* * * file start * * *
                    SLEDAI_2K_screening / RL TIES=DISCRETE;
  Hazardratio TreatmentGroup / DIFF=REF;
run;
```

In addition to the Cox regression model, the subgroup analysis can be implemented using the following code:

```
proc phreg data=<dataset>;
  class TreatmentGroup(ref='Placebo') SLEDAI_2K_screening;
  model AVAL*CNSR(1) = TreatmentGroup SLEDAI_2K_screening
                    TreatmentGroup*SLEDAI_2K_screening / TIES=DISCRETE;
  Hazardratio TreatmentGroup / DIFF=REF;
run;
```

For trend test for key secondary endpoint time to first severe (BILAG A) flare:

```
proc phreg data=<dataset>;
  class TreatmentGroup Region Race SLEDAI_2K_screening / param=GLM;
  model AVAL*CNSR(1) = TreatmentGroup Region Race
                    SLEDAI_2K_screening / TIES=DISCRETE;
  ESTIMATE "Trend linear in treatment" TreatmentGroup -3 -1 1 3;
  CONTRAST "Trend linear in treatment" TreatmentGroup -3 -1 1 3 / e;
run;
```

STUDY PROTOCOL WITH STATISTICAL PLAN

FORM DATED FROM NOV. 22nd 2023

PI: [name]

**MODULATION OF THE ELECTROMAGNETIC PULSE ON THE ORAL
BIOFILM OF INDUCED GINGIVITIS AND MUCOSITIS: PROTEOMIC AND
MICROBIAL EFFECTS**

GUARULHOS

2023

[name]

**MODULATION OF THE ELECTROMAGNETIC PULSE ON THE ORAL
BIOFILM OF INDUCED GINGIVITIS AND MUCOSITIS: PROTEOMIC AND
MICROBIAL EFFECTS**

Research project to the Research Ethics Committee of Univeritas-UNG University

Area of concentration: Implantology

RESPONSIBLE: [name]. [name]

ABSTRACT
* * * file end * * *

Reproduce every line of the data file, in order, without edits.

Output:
                    SLEDAI_2K_screening / RL TIES=DISCRETE;
  Hazardratio TreatmentGroup / DIFF=REF;
run;
```

In addition to the Cox regression model, the subgroup analysis can be implemented using the following code:

```
proc phreg data=<dataset>;
  class TreatmentGroup(ref='Placebo') SLEDAI_2K_screening;
  model AVAL*CNSR(1) = TreatmentGroup SLEDAI_2K_screening
                    TreatmentGroup*SLEDAI_2K_screening / TIES=DISCRETE;
  Hazardratio TreatmentGroup / DIFF=REF;
run;
```

For trend test for key secondary endpoint time to first severe (BILAG A) flare:

```
proc phreg data=<dataset>;
  class TreatmentGroup Region Race SLEDAI_2K_screening / param=GLM;
  model AVAL*CNSR(1) = TreatmentGroup Region Race
                    SLEDAI_2K_screening / TIES=DISCRETE;
  ESTIMATE "Trend linear in treatment" TreatmentGroup -3 -1 1 3;
  CONTRAST "Trend linear in treatment" TreatmentGroup -3 -1 1 3 / e;
run;
```

STUDY PROTOCOL WITH STATISTICAL PLAN

FORM DATED FROM NOV. 22nd 2023

PI: [name]

**MODULATION OF THE ELECTROMAGNETIC PULSE ON THE ORAL
BIOFILM OF INDUCED GINGIVITIS AND MUCOSITIS: PROTEOMIC AND
MICROBIAL EFFECTS**

GUARULHOS

2023

[name]

**MODULATION OF THE ELECTROMAGNETIC PULSE ON THE ORAL
BIOFILM OF INDUCED GINGIVITIS AND MUCOSITIS: PROTEOMIC AND
MICROBIAL EFFECTS**

Research project to the Research Ethics Committee of Univeritas-UNG University

Area of concentration: Implantology

RESPONSIBLE: [name]. [name]

ABSTRACT